When you design a domain model you normally have lots of 1:n and n:n relations. Many developers are quite familiar how to translate such relations into a relational model. But how do you translate such relations into an object-model? There’s no hard guideline for that. In this post I explain what I usually do.
The Domain Model
For the examples I use a this small domain-model. Our application has authors, which write posts. An author has multiple posts and a post has only one author. Each post can have multiple tags and a tag is used for multiple posts.
The majority of object oriented language give two tools for this job, references and collections. And therefore a lot of possibilities.
- Referencing from the ‘child’. In our example the post would have a reference to the author.
- Referencing from the ‘parent’. In our example the author would have a collection of all its posts.
- Bidirectional reference, in our example the post has a reference to the author and the author a collection of his posts.
And in the n:n scenario all this possibilities above also apply. Just that each participant uses collections.
Which one of the 3 possibilities do you pick? The main criteria is how you’re application navigates through the data. For example when you’re accessing the blog posts and only want to know who has written this post, you add a reference to the author. When your always getting a post via its author, you add a collection of posts to the author. And when your application uses both navigation paths, you use a bidirectional relation.
The same applies for the post-tag relationship. When you only want to know which tag a post has, you add a collection to the post with the tags. When you want to know which post have a certain tag, you add a collection of all posts to the tag.
Bidirectional References: A “chicken or the egg” dilemma
As soon as you have bidirectional references, you cannot avoid a ‘chicken or the egg’-dilemma. You have to create one instance first and then later assign it. Sometimes it’s easy solvable by adding a factory-method to the parent-class. Like this: But often there’s no clear ‘parent’ or natural order. Especially in n:n relations. For this cases I use my special extension-methods. Let’s start with a simple class which represents the author and a post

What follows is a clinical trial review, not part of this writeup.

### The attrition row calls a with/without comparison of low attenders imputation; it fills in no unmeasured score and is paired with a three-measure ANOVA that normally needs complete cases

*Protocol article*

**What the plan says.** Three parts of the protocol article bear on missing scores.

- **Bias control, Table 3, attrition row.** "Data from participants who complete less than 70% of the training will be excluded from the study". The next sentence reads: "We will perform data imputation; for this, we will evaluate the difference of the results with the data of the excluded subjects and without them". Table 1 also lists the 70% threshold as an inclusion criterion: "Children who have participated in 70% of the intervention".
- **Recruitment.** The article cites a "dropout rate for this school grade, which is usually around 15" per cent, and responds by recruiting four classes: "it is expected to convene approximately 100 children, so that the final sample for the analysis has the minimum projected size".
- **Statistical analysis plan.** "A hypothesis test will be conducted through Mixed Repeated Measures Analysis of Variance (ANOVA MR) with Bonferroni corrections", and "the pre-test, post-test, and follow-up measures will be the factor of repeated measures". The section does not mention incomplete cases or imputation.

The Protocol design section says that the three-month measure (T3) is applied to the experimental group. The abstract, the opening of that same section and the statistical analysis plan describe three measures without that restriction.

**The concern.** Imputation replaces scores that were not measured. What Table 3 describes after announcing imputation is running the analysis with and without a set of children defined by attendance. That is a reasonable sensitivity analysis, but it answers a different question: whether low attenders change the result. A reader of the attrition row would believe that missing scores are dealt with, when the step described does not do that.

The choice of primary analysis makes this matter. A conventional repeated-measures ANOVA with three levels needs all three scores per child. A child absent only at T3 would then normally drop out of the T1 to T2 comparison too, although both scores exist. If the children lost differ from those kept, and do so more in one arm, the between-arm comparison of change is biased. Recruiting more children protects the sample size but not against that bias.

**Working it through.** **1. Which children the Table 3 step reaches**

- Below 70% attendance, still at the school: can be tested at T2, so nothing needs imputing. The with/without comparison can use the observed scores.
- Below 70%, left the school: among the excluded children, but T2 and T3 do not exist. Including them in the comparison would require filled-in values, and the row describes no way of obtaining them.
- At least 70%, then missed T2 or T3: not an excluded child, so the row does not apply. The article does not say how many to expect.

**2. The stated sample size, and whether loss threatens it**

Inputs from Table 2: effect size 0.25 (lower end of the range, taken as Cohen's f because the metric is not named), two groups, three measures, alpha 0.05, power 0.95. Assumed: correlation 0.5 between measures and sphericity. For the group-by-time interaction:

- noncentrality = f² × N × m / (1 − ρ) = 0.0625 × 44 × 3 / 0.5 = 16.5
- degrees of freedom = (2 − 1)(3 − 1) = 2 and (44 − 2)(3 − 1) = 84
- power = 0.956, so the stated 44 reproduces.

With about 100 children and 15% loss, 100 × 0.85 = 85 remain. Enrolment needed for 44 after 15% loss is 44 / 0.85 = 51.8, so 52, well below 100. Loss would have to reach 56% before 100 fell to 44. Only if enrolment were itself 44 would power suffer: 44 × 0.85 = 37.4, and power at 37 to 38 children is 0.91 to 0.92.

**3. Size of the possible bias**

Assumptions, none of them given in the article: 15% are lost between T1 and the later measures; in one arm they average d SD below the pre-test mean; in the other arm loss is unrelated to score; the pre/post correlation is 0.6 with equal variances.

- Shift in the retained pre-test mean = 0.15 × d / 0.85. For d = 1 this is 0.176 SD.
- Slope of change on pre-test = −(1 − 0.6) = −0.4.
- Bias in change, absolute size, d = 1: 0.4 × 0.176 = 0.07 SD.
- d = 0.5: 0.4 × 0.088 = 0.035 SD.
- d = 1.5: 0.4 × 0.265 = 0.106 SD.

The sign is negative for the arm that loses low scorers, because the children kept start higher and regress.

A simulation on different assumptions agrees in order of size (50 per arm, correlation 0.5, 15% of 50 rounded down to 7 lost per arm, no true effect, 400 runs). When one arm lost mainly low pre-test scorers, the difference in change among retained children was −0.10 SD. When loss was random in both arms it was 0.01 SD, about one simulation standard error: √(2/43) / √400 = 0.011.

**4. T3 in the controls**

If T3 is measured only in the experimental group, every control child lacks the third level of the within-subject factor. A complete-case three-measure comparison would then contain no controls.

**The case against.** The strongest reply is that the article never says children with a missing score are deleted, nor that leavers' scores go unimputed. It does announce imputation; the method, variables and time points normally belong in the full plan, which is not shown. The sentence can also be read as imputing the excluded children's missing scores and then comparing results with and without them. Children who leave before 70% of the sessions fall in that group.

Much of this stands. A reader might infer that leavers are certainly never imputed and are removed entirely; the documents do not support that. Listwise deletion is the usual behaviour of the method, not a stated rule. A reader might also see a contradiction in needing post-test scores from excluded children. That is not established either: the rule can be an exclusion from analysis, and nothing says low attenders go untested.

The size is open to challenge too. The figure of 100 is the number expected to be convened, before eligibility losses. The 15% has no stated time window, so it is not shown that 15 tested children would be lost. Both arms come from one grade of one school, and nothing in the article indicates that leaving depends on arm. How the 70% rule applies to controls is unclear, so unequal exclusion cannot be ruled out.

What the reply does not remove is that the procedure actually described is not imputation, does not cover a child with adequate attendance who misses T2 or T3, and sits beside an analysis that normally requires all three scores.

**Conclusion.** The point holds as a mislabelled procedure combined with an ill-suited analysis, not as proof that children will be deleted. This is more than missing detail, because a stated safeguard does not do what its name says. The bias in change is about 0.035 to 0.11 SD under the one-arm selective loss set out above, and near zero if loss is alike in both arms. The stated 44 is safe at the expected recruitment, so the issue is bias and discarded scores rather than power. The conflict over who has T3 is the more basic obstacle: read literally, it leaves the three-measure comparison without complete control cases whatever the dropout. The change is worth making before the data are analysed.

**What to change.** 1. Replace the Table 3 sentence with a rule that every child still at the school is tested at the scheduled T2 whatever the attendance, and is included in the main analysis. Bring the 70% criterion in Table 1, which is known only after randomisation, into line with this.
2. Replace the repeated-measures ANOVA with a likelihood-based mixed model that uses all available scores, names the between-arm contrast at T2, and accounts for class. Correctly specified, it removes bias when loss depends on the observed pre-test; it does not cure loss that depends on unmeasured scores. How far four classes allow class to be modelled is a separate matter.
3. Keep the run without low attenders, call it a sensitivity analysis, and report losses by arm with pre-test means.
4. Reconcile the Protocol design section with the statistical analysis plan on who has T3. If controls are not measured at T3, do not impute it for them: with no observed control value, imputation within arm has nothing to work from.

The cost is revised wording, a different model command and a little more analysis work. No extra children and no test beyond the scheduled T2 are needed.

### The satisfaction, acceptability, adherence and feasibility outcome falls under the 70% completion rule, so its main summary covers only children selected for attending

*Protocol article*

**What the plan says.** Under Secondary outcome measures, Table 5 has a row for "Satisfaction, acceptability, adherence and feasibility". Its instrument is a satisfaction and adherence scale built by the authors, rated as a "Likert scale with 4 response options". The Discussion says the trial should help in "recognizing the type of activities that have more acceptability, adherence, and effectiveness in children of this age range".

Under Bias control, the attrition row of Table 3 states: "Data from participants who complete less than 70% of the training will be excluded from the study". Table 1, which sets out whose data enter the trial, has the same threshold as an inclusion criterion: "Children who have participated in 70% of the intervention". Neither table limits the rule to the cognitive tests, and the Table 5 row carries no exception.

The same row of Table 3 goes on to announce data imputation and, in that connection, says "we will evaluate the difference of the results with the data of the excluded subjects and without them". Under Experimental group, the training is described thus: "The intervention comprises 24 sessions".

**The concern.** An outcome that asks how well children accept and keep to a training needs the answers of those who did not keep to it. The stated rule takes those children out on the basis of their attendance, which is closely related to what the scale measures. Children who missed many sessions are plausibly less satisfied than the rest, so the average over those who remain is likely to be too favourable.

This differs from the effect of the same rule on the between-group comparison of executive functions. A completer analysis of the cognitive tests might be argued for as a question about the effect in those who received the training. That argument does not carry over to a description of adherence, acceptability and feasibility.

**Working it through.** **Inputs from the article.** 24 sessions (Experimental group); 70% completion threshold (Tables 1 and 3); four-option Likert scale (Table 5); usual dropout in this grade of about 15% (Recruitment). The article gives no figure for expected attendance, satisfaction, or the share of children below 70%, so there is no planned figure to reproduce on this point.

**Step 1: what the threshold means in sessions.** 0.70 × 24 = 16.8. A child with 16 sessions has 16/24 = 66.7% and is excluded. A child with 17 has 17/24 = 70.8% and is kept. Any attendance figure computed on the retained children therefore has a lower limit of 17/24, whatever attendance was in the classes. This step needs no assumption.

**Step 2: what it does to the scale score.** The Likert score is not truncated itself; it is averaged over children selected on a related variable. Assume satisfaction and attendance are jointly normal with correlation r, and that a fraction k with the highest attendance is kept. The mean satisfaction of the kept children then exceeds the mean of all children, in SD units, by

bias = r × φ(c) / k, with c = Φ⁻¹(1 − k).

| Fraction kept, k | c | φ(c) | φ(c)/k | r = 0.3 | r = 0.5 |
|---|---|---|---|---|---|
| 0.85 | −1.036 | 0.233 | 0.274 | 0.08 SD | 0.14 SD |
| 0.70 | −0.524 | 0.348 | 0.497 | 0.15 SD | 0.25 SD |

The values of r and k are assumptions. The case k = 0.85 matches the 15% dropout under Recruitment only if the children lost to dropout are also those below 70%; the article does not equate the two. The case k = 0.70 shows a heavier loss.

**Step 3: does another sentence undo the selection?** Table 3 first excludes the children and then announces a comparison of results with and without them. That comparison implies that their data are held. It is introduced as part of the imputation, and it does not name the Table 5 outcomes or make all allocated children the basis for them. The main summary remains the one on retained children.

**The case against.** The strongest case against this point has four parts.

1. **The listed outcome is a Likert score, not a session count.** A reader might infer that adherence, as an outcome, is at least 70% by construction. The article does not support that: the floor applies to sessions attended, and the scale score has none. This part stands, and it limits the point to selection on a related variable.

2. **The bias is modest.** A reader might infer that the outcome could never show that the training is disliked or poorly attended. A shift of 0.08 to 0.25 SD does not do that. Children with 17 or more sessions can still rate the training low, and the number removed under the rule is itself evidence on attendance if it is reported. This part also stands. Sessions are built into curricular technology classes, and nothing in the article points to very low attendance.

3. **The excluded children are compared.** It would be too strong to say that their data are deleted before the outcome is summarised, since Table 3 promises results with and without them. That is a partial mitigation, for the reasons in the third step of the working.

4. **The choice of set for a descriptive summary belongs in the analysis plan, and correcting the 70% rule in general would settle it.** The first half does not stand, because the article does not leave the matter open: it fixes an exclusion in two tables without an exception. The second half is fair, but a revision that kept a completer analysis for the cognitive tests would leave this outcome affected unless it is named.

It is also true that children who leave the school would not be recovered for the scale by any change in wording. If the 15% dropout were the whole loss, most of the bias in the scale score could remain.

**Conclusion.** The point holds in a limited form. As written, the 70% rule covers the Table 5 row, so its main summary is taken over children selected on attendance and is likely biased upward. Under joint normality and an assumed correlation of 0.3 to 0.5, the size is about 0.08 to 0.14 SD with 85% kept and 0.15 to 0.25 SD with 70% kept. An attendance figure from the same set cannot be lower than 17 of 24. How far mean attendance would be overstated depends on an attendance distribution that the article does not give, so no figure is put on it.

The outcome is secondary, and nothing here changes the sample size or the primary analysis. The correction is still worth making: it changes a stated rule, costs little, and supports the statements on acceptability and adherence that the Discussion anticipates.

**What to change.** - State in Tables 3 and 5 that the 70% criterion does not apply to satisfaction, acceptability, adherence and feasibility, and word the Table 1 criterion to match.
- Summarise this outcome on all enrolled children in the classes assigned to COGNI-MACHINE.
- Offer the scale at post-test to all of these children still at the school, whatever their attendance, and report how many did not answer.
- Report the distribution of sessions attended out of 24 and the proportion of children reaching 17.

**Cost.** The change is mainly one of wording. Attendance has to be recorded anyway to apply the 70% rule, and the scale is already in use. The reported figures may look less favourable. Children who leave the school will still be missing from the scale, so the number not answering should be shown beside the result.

Then I ‘upgrade’ the properties and methods with extension-methods to make them relation-aware. Basically on each property/method I also state what happens to the relationship-partner. Note that you shouldn’t expose the collections directly. Instead only expose it a read-only IEnumerable and provide additional, domain-specific manipulation-methods. Here’s the code Now I can assign, add or remove the object freely, and it’s ensured that the relation is in a consistent state
Of course this also works for n:n-relations. For example we start with the relation between tags and posts Again, we ‘upgrade’ the add and remove method for the relations
And oh wonder, we can freely add and remove and the relation is kept in a consistent state
Implementation of the Extension Methods
As you can imagine, the implementation isn’t pretty. Especially to avoid endless recursion, some hacks are required. I don’t want to go into detail here (maybe another time). You can take a look at the source yourself. Here it is: the extension, the tests, tuple class.
There a certainly cleaner ways to achieve something similar, like special relation-collections. But for my projects this solution is more than enough.
Managing object-relations can be very easy or can be pain. When you have reference in one direction it’s straight forward. But as soon as bidirectional references are required, it can be tricky.
Anyway, critic, tips for improvements or links to good articles on this topic are welcome.
- Games Outside the Box, Analog Computers, Read-Write-Costs etc.
- Fixing the Font for Github Gists